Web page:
*(Kenya, 16 July 2011) *ActionAid has today warned that women in Kenya are
resorting to the life-threatening practice of binding their stomachs as
hunger in East Africa escalates. The revelation comes as the UN announces
that 11 million people have been affected by one of the worst droughts in 60

The women say that the binding – done with either cloth or rope – helps them
to stave of hunger as they wait for food. Whilst the practice has been
happening for generations, it has become more widespread as the drought has

Zippora Mbungo, an 86 year-old farmer from Makima in Kenya says:****

*”Women discovered the rope tying trick after we experienced frequent
periods of drought and crop failure in our region. Tying helps us to walk
and work even when we are starving. *****

*“When my family has very little food, I give food to my grandchildren
first, leaving little or nothing for me. On many occasions the food
available to us is maize and I can’t chew on dry maize because I am too old.
That is why I tie this rope around me.”*****

Stomach binding can be lethal, if the untying process is not done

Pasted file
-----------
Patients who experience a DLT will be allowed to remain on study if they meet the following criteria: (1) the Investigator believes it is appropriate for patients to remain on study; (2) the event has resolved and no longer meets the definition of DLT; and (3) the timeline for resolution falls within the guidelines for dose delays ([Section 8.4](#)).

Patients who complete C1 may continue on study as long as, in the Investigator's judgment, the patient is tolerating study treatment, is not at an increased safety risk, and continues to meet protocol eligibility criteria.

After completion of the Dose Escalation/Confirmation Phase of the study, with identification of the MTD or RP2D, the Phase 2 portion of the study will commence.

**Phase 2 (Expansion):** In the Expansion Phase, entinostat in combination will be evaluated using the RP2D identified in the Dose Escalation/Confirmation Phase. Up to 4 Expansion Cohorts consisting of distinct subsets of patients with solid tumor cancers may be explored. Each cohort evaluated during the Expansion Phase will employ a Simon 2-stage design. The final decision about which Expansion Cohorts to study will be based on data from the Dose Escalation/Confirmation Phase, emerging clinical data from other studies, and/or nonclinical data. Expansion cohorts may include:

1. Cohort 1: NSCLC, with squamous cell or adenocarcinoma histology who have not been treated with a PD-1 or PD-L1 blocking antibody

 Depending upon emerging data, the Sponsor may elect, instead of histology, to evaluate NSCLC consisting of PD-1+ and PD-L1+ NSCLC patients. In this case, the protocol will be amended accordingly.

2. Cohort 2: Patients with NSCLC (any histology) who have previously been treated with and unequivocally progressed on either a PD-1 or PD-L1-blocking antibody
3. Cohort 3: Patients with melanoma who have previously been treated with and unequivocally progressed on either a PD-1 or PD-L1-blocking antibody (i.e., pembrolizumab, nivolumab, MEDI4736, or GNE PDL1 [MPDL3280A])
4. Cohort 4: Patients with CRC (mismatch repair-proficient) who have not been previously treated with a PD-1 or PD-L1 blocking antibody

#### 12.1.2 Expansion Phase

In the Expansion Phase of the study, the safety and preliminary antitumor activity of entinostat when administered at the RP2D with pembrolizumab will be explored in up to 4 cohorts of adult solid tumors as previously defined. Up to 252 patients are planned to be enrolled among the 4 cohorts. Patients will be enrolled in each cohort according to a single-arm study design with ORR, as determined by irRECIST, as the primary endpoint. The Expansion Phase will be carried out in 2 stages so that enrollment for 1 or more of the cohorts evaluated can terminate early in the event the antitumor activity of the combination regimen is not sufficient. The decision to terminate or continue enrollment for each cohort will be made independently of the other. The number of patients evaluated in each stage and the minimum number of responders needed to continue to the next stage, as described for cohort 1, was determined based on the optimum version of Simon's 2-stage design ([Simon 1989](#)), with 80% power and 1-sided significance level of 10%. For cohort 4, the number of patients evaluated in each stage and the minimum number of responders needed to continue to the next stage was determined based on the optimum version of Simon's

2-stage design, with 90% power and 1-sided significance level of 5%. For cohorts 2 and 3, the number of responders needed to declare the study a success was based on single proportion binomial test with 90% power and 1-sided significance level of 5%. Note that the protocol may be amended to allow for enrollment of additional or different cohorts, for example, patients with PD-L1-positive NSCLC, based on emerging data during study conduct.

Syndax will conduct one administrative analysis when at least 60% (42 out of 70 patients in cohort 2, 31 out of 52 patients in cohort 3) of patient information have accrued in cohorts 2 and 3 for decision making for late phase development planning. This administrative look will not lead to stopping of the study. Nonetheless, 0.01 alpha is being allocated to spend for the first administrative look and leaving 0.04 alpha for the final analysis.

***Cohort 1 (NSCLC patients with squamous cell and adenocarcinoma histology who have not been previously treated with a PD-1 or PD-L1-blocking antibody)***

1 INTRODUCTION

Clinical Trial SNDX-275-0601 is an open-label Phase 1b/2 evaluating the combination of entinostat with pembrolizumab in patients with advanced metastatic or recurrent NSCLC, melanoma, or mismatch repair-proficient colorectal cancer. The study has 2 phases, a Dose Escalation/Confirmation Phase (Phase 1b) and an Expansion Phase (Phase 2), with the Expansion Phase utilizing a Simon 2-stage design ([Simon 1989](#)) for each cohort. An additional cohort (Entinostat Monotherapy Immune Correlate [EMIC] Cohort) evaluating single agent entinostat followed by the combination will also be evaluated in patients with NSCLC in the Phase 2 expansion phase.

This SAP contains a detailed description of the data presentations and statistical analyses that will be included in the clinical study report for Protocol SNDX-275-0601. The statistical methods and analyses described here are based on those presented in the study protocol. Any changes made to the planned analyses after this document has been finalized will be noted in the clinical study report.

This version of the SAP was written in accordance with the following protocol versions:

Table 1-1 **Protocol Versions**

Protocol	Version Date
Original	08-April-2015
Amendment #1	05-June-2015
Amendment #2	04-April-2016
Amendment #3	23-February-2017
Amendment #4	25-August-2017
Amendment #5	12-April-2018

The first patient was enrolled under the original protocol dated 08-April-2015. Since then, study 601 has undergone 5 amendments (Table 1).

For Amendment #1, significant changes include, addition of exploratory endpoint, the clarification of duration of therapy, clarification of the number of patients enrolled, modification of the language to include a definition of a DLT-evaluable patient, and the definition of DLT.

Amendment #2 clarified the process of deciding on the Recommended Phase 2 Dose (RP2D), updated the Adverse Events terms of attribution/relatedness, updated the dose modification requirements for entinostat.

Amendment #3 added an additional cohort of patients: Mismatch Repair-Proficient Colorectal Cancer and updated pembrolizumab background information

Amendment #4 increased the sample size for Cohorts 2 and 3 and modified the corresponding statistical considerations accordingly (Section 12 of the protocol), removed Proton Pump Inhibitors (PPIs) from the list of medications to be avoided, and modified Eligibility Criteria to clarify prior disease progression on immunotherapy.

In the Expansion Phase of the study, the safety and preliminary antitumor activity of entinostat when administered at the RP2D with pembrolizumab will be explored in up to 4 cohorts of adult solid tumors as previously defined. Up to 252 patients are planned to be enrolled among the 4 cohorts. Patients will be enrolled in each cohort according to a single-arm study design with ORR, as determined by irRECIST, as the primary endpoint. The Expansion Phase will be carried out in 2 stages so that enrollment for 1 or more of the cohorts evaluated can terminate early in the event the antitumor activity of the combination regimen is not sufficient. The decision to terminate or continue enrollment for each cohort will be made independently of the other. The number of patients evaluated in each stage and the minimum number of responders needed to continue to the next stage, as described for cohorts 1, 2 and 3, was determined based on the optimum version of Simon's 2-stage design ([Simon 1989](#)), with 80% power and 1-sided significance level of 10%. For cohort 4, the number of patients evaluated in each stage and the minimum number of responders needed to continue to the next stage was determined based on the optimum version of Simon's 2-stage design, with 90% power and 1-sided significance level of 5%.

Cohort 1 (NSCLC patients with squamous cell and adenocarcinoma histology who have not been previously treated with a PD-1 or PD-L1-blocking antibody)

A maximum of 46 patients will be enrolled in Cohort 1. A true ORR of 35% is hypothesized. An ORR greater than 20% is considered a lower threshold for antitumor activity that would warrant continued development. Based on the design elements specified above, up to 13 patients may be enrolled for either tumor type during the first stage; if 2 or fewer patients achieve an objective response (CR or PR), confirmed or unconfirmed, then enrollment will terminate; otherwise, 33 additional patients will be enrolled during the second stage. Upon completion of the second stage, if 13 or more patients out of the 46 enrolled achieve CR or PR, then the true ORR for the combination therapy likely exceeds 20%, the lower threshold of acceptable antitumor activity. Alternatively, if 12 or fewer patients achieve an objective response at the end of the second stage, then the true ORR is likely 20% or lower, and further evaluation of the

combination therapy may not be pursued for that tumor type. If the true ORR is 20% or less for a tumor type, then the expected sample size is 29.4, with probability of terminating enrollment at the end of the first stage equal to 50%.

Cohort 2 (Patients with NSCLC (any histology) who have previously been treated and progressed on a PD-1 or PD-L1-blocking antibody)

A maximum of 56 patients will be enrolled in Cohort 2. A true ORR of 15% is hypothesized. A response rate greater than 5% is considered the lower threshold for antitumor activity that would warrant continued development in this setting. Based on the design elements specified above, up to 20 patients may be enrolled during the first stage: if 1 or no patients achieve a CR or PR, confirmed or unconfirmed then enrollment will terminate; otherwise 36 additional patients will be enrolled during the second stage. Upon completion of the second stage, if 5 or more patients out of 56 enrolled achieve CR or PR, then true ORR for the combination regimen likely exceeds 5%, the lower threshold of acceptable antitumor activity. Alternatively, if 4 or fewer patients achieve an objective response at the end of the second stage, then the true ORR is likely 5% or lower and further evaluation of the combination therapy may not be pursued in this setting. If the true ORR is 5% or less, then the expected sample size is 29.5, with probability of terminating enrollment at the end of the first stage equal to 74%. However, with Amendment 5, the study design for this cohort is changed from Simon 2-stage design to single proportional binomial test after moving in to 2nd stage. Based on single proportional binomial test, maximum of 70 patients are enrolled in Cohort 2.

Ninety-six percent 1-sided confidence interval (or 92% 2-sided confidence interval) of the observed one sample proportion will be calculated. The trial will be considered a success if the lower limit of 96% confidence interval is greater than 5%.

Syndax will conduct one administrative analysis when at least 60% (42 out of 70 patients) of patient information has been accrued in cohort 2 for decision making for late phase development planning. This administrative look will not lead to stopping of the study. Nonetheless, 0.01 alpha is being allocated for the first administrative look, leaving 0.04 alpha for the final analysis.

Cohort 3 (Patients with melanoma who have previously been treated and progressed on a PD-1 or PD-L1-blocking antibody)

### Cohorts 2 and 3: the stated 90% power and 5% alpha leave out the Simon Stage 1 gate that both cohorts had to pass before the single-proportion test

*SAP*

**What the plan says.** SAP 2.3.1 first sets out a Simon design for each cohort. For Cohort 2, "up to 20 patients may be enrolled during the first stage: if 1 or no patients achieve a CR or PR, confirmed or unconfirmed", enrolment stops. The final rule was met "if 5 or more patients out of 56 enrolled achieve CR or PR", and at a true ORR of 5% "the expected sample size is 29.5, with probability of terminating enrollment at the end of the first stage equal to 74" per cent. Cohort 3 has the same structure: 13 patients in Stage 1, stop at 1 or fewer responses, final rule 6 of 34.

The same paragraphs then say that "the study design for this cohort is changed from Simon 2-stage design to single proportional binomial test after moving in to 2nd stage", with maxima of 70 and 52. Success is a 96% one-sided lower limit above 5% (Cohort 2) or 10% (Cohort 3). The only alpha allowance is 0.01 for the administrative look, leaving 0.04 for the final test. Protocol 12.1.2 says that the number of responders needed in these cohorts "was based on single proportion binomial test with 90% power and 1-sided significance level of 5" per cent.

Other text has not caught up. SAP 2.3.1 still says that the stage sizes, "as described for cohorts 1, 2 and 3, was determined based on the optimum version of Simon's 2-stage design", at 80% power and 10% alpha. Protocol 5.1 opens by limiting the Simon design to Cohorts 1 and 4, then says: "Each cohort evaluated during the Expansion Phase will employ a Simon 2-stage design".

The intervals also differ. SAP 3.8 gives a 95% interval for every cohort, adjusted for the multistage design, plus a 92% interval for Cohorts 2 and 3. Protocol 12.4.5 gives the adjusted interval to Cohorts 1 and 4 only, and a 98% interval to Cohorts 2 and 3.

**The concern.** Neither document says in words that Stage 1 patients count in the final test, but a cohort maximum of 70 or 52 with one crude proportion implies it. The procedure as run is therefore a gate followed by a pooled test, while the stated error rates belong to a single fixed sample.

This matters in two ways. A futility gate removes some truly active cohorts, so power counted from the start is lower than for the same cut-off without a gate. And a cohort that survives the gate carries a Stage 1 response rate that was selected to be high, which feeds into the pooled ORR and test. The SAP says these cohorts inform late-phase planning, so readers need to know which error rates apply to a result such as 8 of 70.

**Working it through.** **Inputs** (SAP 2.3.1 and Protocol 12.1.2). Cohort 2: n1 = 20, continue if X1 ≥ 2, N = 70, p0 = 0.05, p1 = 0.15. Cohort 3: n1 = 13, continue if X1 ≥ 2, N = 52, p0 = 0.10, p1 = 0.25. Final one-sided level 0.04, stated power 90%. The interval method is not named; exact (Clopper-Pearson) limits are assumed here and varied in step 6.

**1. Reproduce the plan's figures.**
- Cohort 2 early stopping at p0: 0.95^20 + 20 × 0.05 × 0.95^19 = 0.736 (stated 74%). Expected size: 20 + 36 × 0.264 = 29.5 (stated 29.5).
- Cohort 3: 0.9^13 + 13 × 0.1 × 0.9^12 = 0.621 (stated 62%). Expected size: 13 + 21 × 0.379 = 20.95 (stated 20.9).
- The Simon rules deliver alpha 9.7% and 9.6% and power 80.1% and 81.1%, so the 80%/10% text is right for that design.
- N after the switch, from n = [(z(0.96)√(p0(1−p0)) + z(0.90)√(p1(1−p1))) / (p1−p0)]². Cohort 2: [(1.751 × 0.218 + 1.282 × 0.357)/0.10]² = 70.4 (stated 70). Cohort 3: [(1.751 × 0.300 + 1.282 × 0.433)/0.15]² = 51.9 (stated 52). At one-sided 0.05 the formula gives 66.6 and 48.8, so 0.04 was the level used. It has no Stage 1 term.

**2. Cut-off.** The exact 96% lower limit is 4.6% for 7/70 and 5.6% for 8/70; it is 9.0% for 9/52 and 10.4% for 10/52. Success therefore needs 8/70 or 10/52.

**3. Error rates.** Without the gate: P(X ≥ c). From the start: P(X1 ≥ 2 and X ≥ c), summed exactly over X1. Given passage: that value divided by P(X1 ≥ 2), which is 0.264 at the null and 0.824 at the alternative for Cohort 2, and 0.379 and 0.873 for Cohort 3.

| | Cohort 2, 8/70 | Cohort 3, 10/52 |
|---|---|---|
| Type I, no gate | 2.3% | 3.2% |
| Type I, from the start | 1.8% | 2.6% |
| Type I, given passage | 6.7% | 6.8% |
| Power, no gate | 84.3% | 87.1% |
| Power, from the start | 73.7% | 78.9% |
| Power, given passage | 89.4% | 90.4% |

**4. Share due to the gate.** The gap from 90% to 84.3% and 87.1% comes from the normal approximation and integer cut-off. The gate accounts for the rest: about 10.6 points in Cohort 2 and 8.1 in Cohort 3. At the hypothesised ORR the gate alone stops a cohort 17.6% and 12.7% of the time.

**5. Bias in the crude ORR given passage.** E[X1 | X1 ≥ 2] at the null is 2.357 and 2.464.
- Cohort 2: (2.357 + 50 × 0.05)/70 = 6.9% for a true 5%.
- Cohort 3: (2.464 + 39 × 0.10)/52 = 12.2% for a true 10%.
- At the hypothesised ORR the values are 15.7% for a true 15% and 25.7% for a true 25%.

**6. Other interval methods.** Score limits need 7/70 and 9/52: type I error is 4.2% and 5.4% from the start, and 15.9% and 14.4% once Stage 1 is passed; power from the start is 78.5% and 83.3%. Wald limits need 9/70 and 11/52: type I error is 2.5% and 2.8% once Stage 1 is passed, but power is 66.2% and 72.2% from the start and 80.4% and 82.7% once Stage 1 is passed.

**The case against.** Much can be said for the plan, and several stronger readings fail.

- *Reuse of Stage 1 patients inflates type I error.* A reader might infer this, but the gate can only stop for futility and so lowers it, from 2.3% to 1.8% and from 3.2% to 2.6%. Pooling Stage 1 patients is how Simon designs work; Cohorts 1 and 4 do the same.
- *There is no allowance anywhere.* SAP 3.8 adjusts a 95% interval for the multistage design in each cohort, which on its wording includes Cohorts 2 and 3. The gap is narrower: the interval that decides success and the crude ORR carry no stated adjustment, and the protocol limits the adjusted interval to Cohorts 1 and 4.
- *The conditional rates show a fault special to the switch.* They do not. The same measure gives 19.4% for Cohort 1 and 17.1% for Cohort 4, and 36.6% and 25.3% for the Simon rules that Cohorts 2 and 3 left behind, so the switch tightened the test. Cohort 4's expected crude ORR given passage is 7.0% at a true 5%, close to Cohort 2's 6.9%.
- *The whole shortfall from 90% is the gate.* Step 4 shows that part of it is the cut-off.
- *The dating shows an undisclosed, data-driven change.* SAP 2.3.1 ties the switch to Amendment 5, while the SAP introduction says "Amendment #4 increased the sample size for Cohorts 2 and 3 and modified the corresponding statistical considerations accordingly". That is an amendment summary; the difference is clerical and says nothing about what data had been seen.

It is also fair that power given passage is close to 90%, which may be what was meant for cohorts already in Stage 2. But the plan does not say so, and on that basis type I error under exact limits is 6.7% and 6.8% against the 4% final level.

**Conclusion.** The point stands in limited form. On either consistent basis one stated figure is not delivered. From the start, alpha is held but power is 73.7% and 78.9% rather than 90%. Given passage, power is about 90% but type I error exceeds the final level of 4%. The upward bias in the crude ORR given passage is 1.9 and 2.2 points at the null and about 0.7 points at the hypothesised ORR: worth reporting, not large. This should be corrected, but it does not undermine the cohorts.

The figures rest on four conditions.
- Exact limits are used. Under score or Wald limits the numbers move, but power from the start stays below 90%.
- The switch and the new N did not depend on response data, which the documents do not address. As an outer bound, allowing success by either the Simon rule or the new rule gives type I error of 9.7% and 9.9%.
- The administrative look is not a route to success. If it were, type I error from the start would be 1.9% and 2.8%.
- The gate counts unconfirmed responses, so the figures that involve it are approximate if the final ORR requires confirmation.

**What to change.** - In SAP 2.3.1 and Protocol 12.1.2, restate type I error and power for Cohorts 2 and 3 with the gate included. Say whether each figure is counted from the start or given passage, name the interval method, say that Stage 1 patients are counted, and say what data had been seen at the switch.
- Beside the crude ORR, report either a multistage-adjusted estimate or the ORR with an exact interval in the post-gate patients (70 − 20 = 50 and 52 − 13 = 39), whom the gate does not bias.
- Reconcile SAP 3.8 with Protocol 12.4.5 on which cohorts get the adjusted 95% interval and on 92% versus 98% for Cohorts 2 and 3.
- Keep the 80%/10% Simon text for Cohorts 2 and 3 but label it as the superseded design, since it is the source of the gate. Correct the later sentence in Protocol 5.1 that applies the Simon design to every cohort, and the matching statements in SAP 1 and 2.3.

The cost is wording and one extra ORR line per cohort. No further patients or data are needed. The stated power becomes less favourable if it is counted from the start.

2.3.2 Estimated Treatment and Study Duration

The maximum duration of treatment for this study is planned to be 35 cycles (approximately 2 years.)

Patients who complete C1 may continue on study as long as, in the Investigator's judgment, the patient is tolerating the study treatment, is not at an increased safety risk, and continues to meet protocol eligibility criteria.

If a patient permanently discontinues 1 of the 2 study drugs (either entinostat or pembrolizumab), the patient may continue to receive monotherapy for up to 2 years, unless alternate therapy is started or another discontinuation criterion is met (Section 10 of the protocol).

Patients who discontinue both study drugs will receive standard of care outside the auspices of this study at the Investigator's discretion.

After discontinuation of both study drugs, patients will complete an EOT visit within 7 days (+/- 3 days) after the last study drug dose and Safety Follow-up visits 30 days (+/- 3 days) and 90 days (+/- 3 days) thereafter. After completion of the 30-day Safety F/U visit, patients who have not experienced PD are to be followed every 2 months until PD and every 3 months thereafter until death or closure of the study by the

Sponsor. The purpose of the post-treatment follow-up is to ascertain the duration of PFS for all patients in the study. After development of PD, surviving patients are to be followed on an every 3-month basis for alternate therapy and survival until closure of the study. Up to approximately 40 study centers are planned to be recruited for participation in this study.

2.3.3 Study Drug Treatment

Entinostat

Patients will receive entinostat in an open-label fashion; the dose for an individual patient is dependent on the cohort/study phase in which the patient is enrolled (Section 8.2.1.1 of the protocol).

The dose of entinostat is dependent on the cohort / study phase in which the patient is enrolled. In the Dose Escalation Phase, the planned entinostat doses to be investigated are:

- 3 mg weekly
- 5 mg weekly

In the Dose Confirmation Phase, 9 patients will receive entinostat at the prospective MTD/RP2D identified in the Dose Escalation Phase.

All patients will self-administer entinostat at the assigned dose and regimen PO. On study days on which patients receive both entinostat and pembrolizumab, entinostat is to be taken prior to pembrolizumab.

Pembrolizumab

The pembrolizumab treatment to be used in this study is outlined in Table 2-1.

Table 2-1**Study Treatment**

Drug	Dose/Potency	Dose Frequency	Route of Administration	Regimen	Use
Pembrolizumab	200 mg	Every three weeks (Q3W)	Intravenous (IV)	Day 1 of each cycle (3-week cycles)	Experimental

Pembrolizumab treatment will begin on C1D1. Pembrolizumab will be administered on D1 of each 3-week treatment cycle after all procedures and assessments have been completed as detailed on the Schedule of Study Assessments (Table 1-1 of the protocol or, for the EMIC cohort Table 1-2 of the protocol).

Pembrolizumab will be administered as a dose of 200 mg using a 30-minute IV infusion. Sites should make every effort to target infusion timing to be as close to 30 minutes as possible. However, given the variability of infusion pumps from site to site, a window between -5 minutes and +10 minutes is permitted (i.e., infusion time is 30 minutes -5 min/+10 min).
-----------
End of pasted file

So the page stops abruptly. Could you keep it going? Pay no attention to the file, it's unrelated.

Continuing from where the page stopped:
gradually. It has been known for women to die after untying their stomachs
too quickly, once food becomes available.****

Philip Kilonzo, Hunger expert for ActionAid Kenya, says:****

*“Stomach binding is a risky process and shows just how desperately hungry
women are because of this drought.*****

*“But the worst part is not in the tying but the untying of the stomach to
adjust to food availability. This can be lethal. It has to be gradual and
women have died suddenly after untying their stomachs. “*****

The practice is more prevalent amongst women, as they do not have the
opportunities that men do, to seek work outside of their villages during
drought. Also if men do bind their stomachs, often they do it secretly as
they are expected to be strong and not show weakness.****

** **

ActionAid workers in Kenya report that where donor-funded food distribution
programmes are reaching communities, some women are beginning to loosen
their bindings. But with the rains not due till October, the food crisis is
likely to deepen, with more women putting themselves at risk.****

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